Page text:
The UN General Assembly is a unique opportunity to make policy. But not so much in the plenary hall as in the corridors and adjoining offices. That is where the big decisions are made at this type of event. In the absence of understandings or agreements, a message is valid and carries weight because of the very symbolism of the location. And the Iranian Foreign Minister, Hossein Amirabdollahian, wanted to take advantage of the scenario.
"The Islamic Republic of Iran will return to the negotiating table. We are going through the Vienna files and, very soon, Iran's negotiations with the 'four plus one' countries will start again," Amirabdollahian said on Thursday on the sidelines of the Assembly, referring to the Joint Comprehensive Plan of Action (JCPOA) signed in 2015 by Iran and Western powers plus China.
The terms of the pact obliged Tehran to fully dismantle its nuclear programme and provide assurances of full compliance with the agreement. Iran was to ship 97 per cent of its fuel out of the country, curb production of enriched uranium and plutonium, and allow regular inspections of the Fordow, Natanz and Arak facilities. In return, the international community would ease the sanctions regime that has burdened the Persian economy to the tune of $100 billion between 2012 and 2014.
The deal would have frozen Iran's nuclear production for at least the next 10 years, according to experts, as many of the restrictions defined by the JCPOA had an expiry date. However, former President Trump's unilateral withdrawal halted all progress and prompted Tehran to restart its nuclear programme. The US reinstated sanctions and Iran continued to enrich uranium above permitted levels of around 60 per cent purity.
Biden's arrival in the White House altered events. His administration intended to revive the nuclear deal and in June the return of the JCPOA seemed near. However, three months later the negotiating table is still deadlocked, coinciding with the arrival to power in Iran of Ebrahim Raisi, former head of the judiciary and from the hardline wing of the regime, replacing the "moderate" Hassan Rohani.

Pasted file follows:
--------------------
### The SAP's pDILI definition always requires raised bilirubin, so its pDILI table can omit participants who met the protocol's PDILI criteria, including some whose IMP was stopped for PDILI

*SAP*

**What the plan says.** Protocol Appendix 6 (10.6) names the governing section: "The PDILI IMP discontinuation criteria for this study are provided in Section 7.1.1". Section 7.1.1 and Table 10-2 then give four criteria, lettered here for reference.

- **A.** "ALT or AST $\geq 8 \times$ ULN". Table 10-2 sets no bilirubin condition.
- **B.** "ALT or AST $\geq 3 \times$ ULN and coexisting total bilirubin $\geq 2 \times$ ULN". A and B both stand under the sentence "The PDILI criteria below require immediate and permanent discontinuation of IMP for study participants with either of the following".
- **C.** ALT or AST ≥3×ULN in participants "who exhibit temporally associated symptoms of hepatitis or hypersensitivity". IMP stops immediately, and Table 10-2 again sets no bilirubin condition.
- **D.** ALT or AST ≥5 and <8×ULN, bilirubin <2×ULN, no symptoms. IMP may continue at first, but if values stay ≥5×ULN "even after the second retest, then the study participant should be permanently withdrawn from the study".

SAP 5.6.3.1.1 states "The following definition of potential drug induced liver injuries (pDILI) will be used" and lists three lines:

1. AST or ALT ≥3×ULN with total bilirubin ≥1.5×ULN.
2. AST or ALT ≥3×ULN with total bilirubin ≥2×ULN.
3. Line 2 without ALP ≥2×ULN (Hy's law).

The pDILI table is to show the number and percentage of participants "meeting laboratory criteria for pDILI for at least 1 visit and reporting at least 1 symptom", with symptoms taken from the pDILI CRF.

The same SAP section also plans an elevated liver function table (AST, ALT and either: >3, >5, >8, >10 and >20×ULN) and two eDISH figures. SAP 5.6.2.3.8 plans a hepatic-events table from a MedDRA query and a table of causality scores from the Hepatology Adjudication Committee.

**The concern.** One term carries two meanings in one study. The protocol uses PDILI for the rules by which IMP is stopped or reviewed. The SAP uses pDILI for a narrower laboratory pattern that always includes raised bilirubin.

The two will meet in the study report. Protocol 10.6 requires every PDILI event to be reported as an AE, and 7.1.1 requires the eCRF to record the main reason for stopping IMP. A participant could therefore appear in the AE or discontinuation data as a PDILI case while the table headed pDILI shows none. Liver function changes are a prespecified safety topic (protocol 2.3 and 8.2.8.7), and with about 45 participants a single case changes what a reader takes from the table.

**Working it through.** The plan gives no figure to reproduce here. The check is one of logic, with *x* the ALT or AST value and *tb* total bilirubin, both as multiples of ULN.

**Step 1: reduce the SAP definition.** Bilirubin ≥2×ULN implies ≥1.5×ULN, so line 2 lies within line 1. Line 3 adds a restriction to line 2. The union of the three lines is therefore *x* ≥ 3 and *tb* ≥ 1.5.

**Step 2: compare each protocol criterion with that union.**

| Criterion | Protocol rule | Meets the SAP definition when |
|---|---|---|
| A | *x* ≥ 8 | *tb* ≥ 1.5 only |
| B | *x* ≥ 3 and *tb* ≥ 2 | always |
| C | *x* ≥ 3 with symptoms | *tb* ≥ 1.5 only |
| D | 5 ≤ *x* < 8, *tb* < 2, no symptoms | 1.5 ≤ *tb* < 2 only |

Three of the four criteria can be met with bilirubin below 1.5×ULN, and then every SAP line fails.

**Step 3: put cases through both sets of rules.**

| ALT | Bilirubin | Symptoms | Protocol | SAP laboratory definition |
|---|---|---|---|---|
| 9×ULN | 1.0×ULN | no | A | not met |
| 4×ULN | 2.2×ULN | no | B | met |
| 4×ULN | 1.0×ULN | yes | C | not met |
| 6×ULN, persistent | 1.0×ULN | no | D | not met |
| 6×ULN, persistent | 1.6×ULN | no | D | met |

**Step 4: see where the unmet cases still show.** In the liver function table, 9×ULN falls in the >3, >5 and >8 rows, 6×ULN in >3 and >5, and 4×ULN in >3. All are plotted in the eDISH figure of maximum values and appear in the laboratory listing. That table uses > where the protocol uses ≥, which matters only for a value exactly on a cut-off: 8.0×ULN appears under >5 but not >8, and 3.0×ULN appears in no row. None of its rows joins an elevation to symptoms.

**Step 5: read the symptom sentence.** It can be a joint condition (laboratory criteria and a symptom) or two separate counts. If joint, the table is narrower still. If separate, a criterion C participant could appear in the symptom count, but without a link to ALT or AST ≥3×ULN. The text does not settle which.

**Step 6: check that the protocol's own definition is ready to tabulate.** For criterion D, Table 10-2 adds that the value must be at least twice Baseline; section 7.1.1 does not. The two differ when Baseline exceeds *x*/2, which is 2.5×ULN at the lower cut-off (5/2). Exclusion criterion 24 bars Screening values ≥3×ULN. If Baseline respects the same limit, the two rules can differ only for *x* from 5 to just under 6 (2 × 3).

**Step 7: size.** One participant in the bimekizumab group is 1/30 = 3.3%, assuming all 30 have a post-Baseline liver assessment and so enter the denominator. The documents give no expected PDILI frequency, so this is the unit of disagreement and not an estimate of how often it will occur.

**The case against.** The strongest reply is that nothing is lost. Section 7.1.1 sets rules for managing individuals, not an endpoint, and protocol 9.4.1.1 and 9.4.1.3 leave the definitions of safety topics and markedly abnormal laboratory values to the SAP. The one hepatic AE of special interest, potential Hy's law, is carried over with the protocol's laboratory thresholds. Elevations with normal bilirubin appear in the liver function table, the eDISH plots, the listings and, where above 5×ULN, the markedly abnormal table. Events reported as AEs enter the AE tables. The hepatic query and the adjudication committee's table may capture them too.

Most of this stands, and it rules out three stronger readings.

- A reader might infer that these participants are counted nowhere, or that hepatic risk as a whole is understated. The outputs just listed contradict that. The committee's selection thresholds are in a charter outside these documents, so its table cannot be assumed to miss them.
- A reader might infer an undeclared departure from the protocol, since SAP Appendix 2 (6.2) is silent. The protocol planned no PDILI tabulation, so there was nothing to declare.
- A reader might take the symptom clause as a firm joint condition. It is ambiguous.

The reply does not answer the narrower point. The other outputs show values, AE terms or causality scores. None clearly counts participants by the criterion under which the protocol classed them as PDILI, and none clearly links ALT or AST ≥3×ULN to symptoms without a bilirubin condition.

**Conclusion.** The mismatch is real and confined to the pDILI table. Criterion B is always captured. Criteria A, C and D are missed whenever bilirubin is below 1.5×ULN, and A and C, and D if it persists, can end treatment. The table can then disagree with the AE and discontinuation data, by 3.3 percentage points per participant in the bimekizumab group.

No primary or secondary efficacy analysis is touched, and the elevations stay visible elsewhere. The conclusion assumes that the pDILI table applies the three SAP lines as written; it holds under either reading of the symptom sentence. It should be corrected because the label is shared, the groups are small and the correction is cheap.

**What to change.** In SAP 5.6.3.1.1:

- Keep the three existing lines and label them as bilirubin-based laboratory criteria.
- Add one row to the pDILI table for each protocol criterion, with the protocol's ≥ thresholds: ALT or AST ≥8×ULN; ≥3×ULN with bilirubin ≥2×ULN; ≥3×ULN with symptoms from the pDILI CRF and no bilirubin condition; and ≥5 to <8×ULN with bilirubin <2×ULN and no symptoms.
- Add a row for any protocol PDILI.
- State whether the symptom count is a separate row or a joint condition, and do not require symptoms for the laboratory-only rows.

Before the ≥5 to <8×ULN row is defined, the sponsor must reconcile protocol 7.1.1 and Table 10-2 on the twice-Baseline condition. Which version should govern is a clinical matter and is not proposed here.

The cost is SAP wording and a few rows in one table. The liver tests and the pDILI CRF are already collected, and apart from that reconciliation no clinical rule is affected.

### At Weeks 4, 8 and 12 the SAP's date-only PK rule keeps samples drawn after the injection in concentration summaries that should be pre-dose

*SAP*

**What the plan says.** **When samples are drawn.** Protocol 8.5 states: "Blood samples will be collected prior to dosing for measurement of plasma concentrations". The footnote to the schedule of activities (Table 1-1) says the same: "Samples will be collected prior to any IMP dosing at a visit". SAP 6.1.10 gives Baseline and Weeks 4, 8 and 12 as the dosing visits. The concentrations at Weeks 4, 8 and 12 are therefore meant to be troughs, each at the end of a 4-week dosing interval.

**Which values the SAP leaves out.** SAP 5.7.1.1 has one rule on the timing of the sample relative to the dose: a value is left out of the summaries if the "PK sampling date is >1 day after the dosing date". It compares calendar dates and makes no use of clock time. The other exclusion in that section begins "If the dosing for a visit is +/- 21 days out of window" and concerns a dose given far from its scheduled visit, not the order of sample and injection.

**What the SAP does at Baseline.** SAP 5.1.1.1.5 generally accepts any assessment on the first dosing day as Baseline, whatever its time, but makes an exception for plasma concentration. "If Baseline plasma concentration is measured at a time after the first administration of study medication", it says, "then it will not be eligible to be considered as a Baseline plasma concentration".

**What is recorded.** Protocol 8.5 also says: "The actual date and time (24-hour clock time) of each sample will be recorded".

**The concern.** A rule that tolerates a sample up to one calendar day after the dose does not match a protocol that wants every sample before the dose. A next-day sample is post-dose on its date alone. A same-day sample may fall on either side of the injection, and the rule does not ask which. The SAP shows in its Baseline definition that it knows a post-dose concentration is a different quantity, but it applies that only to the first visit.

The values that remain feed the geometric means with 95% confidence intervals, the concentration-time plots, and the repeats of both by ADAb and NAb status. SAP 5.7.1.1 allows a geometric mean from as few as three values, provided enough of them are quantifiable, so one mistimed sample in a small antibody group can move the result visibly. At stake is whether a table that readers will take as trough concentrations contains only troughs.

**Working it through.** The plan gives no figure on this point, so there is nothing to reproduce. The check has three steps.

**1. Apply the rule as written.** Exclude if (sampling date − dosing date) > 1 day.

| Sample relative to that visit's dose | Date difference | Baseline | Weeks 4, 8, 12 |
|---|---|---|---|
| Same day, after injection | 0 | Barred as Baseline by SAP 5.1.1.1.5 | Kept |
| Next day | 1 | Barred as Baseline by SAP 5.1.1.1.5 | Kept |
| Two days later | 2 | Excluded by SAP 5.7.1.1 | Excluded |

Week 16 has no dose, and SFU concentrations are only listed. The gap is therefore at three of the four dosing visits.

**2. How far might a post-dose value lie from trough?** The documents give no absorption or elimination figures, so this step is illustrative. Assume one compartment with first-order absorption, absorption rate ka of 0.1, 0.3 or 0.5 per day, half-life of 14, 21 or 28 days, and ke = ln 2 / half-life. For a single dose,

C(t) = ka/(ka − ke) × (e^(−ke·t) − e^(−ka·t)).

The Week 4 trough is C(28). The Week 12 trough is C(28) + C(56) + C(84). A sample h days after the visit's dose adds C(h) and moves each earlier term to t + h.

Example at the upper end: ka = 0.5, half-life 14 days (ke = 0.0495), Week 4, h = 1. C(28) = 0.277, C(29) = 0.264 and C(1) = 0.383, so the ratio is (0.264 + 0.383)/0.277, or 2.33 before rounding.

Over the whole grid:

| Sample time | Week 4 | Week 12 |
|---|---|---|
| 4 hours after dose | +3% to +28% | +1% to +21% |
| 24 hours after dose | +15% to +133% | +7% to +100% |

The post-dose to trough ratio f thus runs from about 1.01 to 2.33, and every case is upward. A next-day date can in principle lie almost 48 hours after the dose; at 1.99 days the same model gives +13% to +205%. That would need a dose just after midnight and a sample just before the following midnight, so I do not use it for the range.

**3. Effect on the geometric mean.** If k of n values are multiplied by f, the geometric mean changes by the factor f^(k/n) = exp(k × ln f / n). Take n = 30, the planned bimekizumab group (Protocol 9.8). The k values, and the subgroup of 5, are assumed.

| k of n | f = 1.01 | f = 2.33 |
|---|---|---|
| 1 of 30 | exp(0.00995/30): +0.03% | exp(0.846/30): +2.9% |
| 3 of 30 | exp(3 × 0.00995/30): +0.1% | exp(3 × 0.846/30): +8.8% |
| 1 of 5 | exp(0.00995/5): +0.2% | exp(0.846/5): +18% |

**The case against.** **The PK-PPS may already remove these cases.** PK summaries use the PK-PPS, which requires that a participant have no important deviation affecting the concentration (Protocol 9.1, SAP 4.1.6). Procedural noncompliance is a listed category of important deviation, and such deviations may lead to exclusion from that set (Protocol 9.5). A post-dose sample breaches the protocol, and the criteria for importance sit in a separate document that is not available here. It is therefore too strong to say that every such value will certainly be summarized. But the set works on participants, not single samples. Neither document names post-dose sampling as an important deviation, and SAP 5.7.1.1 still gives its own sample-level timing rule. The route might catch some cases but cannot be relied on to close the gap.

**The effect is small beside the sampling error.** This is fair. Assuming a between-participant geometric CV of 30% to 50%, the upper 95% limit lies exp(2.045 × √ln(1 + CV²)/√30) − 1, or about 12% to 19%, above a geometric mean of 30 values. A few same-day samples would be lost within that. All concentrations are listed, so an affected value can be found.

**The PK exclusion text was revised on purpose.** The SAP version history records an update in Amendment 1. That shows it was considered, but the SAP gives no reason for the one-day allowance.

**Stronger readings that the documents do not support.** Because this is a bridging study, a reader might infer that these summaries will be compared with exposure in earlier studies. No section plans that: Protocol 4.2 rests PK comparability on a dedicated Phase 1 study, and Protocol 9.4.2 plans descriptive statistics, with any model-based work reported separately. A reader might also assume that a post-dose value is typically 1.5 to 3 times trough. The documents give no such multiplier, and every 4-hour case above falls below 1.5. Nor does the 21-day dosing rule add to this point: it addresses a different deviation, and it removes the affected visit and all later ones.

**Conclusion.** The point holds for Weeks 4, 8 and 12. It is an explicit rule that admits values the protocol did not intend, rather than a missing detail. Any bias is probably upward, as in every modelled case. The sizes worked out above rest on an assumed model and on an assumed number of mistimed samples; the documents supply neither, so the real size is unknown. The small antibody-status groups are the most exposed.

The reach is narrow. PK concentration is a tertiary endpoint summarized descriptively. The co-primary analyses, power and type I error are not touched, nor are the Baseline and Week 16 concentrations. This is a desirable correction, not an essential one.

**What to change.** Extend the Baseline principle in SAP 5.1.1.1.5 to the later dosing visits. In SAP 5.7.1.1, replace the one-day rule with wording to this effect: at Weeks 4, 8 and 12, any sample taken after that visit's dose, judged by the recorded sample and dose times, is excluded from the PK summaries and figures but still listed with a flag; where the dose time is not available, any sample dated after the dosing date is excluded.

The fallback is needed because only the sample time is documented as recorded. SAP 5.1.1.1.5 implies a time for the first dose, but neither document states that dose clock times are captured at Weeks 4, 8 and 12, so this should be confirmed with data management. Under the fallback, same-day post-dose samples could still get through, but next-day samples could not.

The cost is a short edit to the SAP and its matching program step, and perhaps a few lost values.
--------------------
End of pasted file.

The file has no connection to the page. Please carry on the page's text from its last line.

Raisi and his team appear to be in no hurry. Under his tenure, Tehran has ignored its interlocutors and moved forward on its nuclear roadmap, dragging the burden of the sanctions regime on the Iranian economy. In the meantime, the UN Atomic Energy Agency (IAEA) has succeeded in expanding its monitoring of Iran's nuclear facilities, despite the Persian authorities' obstructions.
The Iranian foreign minister did not specify the exact date on which Iran will return to the negotiations. But he did criticise Biden on the grounds that the president needs to back up his speech "with concrete actions" to show that the US is serious about the Iran deal. "They say they are willing to resume the deal, but they don't take action," Amirabdollahian noted.
"And what is worse, they have managed to impose new sanctions," he remarked. The minister added that for years, Iran "has not gained any benefits" from the deal, so there is no incentive to return to the JCPOA path. Despite these declarations, the European High Representative for Foreign Policy, Josep Borrell, was optimistic about the resumption of talks after meeting with the Persian representative.
Tehran refuses to negotiate directly with Washington. On the other hand, Amirabdollahian claims to have held "constructive talks" this week with the Germans and the British, who are active parties to the nuclear deal.
US Secretary of State Antony Blinken said Washington's position had been "firm and sincere" in reviving the nuclear deal, but warned that the possibility of returning to the negotiating table is not indefinite. The Biden administration regrets that Iran has so far failed to give assurances to salvage the negotiations.
The positions seem irreconcilable. Tehran advocates a total lifting of sanctions before continuing negotiations. A premise that does not satisfy Washington at all. Meanwhile, Iran is approaching a point of no return in its programme. If it were to obtain nuclear weapons, the starting conditions would break down and the negotiating table would collapse under its own weight. For their part, the Iranian authorities are less and less confident that the United States will ease the sanctions regime within the agreement, so it would make no sense to accept the conditions either.
In this scenario, Washington is preparing a contingency plan. A strategy capable of putting the brakes on Iran's advanced nuclear programme, although at the moment these are only suppositions. An official told the Associated Press that "the only 'Plan B' that concerns us is the one that Iran could be developing if it decides to move forward with its programme and not return to negotiations". At the same time, President Raisi maintains that Tehran is not looking for weapons.